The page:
Though Yves Durif salon only began carrying PRoFOUND recently, their break with longtime supplier, Aveda, demonstrates their belief in the line, which scientists developed over a six-year period. But the products and the man endorsing them are equally remarkable.

There’s nothing quiet about Yves but he has a confidence that is not intimidating and his nature is one of genuine cordiality. Perhaps it’s his beginning. When I asked him how he decided to become a hairstylist, his response was unexpected. As a 14-year-old teenager in France, he was horrible at math and looking back, professes that he probably had ADD. Obviously, his options were limited – choose the wrench or the shears. His choice is obvious and his teenage years progressed with an apprenticeship and show competitions, where judges encouraged the art of hair styling. At these shows, Yves explained, you had to both draw the style you were creating and then bring it to life on a model.

This journey through his childhood and the beginning of his career unravels as I watch in awe as he sizes me up, and snips away at my rejuvenated locks, without hesitation. Watching him, the first image that pops into my mind is of the movie Edward Scissorhands because he is so quick and adept, you hardly see his hands moving or the hair falling to the shiny white floor. And yet, you trust him completely, because his method is one of an artist more than a stylist. To watch someone like Yves work, you see there is a vision in everything he does – it’s why he can run his fingers through your hair and within a few minutes map out a plan of the cut and style. Where his method differs from a visual artist’s is that his vision can be achieved almost immediately – he is not struggling on the floor as Pollock did – he is standing behind a woman, taller than he, snipping away to reveal a side of her she has never seen.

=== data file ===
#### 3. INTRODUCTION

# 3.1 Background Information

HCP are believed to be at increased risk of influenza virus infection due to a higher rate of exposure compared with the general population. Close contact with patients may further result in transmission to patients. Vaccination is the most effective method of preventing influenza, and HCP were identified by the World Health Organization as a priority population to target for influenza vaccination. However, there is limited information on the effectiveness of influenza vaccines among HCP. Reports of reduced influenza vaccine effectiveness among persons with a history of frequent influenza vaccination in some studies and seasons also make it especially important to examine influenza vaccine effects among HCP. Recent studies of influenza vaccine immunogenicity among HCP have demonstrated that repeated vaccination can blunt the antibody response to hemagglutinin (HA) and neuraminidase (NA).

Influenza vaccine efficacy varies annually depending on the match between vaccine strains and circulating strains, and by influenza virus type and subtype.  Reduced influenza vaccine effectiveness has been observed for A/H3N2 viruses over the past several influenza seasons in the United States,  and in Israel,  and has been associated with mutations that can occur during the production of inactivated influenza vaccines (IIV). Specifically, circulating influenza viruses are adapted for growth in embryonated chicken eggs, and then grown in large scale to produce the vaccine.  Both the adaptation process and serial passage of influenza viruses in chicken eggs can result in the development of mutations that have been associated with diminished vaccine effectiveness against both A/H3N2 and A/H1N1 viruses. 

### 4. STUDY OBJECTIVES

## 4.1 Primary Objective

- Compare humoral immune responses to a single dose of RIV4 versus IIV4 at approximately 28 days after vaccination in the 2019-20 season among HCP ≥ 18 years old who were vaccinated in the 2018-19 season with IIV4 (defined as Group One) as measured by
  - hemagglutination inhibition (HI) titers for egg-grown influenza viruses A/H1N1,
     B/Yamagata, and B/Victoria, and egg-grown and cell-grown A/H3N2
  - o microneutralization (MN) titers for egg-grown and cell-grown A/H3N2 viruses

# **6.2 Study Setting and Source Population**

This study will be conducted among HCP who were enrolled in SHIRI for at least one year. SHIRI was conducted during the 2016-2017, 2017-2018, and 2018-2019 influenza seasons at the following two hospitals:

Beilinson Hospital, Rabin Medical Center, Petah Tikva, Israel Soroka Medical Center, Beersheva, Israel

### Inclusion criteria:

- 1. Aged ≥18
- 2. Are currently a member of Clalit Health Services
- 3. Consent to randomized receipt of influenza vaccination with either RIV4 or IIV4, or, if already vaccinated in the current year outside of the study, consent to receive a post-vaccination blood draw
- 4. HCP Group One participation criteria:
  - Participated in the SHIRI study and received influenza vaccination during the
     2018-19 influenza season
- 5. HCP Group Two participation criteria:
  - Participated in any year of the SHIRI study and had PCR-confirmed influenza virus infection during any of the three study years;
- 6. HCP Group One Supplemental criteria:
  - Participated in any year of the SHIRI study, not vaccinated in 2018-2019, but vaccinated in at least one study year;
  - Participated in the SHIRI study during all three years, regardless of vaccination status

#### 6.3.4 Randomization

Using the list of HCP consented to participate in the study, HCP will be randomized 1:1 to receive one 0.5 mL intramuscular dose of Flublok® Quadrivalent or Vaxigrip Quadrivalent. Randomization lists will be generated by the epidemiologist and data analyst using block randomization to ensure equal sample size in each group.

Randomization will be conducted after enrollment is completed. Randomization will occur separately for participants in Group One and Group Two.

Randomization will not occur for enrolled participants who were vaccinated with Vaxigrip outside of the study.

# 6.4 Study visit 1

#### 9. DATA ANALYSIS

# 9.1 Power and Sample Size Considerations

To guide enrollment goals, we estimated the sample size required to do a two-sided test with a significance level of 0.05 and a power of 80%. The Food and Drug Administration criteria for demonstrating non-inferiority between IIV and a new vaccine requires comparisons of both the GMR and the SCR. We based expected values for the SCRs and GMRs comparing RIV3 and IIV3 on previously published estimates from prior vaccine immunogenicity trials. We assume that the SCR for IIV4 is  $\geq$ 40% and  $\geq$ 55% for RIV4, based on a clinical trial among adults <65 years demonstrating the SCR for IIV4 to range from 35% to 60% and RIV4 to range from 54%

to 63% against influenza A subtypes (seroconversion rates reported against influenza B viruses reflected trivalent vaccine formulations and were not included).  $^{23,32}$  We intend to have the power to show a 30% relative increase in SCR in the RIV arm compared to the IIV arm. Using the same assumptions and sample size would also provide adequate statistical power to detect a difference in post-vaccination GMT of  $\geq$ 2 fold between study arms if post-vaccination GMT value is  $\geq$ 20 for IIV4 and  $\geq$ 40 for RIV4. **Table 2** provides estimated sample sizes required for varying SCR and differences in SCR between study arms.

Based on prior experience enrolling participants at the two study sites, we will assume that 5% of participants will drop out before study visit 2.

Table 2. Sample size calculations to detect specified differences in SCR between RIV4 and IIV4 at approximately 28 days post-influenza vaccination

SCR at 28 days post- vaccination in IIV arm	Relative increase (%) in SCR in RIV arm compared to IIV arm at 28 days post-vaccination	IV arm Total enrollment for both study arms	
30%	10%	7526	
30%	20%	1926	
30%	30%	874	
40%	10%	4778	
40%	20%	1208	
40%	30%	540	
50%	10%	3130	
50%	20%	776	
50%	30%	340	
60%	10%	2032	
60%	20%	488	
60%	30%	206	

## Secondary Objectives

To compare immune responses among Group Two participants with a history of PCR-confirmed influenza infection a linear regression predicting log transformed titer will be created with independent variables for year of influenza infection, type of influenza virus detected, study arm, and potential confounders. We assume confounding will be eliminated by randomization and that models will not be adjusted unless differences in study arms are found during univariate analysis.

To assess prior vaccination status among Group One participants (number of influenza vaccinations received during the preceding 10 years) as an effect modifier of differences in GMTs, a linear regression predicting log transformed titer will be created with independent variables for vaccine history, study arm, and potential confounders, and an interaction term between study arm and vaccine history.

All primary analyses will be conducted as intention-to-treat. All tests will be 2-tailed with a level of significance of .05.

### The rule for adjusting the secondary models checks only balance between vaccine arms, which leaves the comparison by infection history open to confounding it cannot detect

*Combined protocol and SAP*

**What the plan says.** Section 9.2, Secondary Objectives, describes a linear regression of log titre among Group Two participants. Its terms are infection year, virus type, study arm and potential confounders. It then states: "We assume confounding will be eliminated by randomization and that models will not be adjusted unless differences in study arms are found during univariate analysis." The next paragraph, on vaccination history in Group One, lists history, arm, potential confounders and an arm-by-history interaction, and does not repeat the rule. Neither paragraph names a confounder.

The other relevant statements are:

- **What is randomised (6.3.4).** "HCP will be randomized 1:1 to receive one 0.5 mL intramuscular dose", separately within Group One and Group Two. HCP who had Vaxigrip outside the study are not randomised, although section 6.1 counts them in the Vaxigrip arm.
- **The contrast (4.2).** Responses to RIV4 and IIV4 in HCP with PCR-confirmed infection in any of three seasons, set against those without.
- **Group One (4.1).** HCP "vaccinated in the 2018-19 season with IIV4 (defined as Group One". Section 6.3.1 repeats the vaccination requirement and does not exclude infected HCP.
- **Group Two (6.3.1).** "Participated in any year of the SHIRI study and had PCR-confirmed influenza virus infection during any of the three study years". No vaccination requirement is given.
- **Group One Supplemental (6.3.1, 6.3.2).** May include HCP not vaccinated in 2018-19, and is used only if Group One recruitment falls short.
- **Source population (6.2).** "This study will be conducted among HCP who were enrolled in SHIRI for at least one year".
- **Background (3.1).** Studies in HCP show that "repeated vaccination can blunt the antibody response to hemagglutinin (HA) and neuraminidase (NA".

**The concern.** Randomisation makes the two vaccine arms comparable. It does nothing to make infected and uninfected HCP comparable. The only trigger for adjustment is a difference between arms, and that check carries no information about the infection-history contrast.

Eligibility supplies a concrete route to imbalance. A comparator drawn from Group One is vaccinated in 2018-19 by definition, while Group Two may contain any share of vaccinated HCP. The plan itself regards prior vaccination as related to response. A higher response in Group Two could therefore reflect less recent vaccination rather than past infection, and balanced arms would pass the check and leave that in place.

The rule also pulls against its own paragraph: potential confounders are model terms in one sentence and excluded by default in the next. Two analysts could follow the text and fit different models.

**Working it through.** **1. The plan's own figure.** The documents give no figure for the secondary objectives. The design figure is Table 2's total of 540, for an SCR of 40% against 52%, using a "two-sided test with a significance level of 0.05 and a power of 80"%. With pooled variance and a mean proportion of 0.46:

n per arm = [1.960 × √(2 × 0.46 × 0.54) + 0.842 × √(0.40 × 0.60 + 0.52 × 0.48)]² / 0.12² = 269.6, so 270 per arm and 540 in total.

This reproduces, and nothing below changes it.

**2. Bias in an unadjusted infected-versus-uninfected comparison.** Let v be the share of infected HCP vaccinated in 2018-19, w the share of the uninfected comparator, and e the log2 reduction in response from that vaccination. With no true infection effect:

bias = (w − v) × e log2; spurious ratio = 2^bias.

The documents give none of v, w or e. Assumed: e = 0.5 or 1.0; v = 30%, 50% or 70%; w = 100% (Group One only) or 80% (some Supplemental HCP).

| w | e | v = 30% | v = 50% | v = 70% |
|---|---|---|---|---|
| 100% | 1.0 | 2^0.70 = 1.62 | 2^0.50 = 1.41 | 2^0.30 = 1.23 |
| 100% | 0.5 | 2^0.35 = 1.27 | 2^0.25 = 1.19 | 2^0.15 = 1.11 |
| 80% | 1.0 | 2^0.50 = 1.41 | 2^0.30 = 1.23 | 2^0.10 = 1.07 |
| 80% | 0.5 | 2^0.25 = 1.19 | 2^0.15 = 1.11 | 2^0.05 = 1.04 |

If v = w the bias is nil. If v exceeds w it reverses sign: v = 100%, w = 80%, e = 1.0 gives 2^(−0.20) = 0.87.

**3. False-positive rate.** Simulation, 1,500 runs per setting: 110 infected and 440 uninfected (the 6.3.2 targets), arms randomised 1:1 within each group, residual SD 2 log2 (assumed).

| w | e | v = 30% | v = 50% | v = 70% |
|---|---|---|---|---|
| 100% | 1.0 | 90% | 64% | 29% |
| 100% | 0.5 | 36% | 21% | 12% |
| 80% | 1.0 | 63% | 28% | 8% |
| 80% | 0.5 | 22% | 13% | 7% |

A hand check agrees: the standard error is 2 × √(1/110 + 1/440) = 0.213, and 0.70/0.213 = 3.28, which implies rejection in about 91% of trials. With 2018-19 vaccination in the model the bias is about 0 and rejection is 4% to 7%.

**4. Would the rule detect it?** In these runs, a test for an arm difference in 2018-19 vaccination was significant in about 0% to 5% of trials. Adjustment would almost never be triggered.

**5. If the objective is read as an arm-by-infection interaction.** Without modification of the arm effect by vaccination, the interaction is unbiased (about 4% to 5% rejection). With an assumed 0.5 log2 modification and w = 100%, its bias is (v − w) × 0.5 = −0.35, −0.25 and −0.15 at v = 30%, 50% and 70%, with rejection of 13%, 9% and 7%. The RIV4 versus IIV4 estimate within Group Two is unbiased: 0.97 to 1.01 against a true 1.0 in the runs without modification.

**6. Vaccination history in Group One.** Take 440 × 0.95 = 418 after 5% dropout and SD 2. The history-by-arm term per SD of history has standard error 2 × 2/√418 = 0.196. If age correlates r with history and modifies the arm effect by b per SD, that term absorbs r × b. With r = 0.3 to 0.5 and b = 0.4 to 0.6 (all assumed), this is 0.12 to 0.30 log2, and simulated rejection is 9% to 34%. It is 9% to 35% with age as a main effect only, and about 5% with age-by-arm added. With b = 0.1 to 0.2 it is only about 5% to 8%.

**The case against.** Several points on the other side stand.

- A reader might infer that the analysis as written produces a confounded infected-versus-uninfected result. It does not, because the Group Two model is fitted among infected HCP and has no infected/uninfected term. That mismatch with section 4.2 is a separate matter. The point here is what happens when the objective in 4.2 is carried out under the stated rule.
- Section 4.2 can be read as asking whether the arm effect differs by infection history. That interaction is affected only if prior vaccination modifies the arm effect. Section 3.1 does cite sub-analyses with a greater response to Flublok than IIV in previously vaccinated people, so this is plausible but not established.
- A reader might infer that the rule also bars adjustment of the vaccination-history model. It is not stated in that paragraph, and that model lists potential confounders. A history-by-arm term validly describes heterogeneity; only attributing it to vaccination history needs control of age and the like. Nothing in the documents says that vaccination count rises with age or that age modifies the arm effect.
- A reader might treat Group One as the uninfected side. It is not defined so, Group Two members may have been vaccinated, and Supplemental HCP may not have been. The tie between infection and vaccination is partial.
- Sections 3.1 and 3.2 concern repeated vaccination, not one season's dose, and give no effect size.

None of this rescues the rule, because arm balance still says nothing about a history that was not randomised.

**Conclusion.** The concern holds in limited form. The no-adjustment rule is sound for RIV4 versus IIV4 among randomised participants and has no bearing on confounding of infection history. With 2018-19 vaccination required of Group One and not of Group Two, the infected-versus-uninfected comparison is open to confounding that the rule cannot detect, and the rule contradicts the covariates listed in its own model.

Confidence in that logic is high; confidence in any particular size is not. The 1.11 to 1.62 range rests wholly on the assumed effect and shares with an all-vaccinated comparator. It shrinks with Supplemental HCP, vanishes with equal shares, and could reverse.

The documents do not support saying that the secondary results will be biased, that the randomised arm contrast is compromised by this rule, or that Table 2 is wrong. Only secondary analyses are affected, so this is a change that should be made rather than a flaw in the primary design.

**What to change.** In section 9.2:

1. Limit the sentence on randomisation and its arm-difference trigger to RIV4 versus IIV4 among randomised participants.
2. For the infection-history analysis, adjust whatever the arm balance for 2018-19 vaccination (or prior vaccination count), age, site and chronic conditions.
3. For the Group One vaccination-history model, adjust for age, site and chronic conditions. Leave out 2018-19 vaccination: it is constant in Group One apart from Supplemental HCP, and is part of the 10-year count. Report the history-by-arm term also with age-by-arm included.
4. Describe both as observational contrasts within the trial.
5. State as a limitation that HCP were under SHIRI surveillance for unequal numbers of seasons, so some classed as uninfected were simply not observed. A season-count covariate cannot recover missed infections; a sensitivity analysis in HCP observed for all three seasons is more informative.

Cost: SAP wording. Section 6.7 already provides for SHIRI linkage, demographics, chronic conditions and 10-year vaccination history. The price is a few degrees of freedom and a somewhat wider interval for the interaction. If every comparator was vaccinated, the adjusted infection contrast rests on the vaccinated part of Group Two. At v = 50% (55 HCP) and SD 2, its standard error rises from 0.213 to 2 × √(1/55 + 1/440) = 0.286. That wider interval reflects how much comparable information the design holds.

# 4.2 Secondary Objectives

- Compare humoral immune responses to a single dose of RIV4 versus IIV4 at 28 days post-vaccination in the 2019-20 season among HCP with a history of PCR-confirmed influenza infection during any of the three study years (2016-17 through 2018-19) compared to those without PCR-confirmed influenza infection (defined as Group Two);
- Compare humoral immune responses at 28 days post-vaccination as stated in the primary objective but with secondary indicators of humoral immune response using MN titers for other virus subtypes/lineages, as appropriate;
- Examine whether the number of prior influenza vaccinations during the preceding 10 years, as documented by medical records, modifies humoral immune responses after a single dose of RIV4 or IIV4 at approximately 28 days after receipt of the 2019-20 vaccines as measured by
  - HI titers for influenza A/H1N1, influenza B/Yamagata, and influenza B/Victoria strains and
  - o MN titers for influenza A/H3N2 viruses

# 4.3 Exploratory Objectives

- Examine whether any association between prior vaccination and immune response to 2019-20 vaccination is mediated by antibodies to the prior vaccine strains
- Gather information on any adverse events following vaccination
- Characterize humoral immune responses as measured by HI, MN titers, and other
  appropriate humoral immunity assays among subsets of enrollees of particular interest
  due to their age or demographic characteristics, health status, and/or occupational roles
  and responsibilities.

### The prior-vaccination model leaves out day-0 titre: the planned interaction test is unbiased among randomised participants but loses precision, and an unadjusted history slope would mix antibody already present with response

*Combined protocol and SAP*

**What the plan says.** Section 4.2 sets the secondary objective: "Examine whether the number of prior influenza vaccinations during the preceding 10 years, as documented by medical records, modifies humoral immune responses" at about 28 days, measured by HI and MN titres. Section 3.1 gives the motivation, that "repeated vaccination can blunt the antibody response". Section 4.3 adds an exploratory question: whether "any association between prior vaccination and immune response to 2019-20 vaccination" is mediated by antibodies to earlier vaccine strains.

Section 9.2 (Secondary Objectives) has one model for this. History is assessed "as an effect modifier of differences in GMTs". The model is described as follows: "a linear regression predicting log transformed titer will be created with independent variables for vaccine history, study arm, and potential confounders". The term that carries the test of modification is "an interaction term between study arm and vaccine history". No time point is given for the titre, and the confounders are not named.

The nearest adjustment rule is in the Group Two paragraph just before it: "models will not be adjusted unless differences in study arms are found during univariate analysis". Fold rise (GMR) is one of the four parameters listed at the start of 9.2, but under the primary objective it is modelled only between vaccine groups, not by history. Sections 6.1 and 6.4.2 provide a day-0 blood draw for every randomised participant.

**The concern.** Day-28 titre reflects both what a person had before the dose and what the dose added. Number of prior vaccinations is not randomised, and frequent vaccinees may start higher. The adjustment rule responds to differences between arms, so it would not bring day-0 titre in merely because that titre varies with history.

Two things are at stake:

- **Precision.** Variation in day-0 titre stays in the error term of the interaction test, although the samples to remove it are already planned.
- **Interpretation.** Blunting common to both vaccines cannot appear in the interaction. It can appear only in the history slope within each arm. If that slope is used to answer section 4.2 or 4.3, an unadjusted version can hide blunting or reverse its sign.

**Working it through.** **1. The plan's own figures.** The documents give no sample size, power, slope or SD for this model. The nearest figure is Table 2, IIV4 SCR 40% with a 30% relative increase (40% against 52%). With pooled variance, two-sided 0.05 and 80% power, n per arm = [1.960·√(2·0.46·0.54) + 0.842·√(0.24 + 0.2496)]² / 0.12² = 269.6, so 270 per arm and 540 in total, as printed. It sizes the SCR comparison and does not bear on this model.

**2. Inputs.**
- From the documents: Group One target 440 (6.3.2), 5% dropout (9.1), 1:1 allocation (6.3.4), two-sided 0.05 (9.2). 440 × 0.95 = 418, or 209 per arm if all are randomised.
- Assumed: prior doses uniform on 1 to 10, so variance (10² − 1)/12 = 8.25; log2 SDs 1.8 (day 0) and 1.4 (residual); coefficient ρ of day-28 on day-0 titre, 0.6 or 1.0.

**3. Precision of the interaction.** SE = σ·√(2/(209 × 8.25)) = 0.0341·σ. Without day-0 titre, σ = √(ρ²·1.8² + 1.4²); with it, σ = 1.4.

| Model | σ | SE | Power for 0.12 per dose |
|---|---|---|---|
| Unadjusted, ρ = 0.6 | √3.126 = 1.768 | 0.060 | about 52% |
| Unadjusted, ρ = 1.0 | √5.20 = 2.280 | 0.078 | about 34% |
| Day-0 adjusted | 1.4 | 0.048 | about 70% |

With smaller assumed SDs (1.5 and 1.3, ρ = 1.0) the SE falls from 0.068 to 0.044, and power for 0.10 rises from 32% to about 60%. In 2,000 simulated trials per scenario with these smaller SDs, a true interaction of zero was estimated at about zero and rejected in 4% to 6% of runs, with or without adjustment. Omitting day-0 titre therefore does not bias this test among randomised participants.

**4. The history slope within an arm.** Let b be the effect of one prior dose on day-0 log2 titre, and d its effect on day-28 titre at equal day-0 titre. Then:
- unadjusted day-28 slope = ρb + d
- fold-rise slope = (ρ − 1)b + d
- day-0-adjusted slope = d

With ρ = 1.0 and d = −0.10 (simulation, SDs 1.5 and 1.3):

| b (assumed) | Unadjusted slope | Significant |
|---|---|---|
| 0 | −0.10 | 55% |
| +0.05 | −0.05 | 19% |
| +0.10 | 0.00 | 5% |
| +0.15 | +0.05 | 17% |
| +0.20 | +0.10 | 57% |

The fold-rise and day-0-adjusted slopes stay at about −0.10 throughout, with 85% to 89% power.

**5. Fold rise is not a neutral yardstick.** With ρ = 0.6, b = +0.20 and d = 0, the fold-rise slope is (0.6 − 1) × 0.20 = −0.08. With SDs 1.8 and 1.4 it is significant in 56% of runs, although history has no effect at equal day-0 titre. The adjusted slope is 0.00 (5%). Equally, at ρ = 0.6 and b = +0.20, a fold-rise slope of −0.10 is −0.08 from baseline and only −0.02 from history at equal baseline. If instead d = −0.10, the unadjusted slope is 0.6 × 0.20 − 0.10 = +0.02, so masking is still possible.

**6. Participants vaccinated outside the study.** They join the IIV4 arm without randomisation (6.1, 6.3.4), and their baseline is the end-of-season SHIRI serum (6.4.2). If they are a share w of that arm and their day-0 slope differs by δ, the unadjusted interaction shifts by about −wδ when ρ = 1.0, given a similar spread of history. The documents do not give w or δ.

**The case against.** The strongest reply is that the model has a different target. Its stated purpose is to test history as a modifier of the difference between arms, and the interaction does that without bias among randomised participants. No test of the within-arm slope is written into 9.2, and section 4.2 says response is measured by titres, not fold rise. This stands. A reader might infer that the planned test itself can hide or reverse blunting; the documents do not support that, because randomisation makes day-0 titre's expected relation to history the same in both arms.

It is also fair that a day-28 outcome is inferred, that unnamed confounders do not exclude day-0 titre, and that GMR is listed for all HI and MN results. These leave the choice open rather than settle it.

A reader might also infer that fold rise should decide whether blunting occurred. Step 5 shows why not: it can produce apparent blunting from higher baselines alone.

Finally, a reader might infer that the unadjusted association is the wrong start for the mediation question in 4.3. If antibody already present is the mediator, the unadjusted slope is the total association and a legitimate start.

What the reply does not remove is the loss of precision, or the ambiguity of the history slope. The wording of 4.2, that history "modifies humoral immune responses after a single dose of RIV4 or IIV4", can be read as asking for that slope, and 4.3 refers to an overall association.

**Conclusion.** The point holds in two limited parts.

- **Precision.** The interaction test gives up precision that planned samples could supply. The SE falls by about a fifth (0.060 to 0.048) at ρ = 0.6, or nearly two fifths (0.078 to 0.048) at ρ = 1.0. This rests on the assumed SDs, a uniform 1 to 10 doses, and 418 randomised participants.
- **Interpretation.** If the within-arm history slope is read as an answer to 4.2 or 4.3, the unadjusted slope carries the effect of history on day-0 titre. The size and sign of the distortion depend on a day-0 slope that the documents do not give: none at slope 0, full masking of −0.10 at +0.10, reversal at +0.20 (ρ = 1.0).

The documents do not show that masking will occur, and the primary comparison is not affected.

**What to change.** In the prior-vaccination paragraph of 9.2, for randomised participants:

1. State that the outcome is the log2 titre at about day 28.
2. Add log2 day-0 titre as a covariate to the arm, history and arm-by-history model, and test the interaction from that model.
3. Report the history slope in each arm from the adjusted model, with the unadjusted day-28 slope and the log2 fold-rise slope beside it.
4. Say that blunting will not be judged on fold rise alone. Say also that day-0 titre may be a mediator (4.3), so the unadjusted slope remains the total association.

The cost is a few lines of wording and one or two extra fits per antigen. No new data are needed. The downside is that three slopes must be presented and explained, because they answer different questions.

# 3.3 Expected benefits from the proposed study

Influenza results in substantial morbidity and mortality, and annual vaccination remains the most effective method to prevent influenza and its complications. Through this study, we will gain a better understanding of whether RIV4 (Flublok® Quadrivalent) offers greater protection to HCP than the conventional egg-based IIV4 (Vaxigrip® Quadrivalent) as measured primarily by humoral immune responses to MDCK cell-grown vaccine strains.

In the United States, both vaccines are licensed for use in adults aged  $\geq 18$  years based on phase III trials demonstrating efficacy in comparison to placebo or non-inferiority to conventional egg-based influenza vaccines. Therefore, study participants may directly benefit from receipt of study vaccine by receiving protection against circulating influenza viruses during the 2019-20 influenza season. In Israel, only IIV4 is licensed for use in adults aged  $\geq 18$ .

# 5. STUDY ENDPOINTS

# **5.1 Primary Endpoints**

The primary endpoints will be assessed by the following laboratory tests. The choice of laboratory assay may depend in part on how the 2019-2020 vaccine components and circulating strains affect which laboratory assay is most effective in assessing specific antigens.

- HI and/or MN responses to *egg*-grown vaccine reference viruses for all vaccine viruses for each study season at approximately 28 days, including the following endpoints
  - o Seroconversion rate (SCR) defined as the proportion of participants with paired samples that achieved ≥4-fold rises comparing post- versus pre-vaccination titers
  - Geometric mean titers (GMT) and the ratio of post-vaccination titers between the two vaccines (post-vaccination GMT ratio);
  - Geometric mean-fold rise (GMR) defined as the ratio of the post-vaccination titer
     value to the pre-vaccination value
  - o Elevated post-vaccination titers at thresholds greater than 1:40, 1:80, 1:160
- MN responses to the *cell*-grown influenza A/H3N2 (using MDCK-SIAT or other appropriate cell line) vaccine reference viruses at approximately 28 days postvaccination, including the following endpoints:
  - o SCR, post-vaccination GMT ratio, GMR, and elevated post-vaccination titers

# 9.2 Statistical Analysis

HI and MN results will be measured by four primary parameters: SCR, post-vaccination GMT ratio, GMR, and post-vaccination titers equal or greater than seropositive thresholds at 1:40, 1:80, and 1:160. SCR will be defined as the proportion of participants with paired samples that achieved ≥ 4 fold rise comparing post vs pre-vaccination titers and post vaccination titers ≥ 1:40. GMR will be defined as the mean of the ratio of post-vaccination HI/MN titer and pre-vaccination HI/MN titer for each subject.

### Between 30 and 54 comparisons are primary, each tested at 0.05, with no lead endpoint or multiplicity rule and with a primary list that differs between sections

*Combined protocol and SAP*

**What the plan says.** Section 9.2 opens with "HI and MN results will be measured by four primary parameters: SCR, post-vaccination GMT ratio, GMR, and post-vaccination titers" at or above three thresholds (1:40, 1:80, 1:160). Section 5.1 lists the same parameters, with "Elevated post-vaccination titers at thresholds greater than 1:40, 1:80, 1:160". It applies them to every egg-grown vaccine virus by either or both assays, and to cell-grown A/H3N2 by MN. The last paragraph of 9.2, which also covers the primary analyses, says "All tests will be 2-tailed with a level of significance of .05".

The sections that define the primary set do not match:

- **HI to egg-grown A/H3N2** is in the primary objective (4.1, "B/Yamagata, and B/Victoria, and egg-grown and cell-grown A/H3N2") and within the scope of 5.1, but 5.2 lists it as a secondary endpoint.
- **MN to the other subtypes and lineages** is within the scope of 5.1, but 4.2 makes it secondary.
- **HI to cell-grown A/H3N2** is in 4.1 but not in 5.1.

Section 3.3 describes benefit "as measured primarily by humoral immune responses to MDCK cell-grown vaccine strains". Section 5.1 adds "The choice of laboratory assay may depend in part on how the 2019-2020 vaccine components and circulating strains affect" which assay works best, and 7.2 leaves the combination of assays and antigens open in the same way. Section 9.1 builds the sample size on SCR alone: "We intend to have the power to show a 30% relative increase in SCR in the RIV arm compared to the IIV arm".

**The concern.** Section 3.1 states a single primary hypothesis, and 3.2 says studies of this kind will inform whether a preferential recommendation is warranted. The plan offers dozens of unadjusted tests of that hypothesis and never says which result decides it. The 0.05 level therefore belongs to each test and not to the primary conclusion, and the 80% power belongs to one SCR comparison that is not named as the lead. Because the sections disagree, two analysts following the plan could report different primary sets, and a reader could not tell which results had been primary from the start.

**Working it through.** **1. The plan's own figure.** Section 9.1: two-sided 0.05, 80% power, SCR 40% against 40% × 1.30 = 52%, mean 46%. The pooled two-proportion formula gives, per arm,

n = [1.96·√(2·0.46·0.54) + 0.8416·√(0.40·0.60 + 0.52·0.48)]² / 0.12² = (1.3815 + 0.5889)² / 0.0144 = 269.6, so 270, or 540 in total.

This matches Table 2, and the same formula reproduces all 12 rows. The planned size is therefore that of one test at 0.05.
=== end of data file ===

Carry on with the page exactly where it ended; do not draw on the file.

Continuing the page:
When asked why he cuts with the person standing, he responds, “You need to be able to see how the person perceives his or herself.” This philosophical approach combined with his industry experience that makes him a great stylist. Though he is an artist at heart, it’s a different kind. An artist that paints or performs is in essence producing to change the world, find himself or resolve some marriage of the two, bubbling, entwined in the superego, as Freud put it. Yves knows exactly who he is. What he accomplishes through his work is to help men and women love themselves a bit more, through the confidence a good hairstyle brings.

The most surprising tidbit about my visit to his salon, though, was not meeting this wonderful man, who is playful and successful, a rare combination in the upper rankings of capitalist America, but realizing that indeed this conditioning treatment works.

In the 15 years I spent fighting my nappy curls, I never once attempted to comb my mane with those small black combs that suit balding men or fine-haired femmes. But, Yves was able to glide one through my hair after the treatment. Not only that, his use of the fine-toothed comb served a deliberate purpose – it separated the hair strands and after a bit of diffusing and product application, my hair was soft and fluffy. I asked myself on the bus downtown, have curls ever been looser or fluffier after inches were removed? If I had to ask, the answer is obvious. So, if you need a change, or crave the glow that accompanies it, you know where to find the miracle maker.

PRoFOUND products are available at Yves Durif Salon 103 East 65th Street 212.452.0954

Originally published December 2005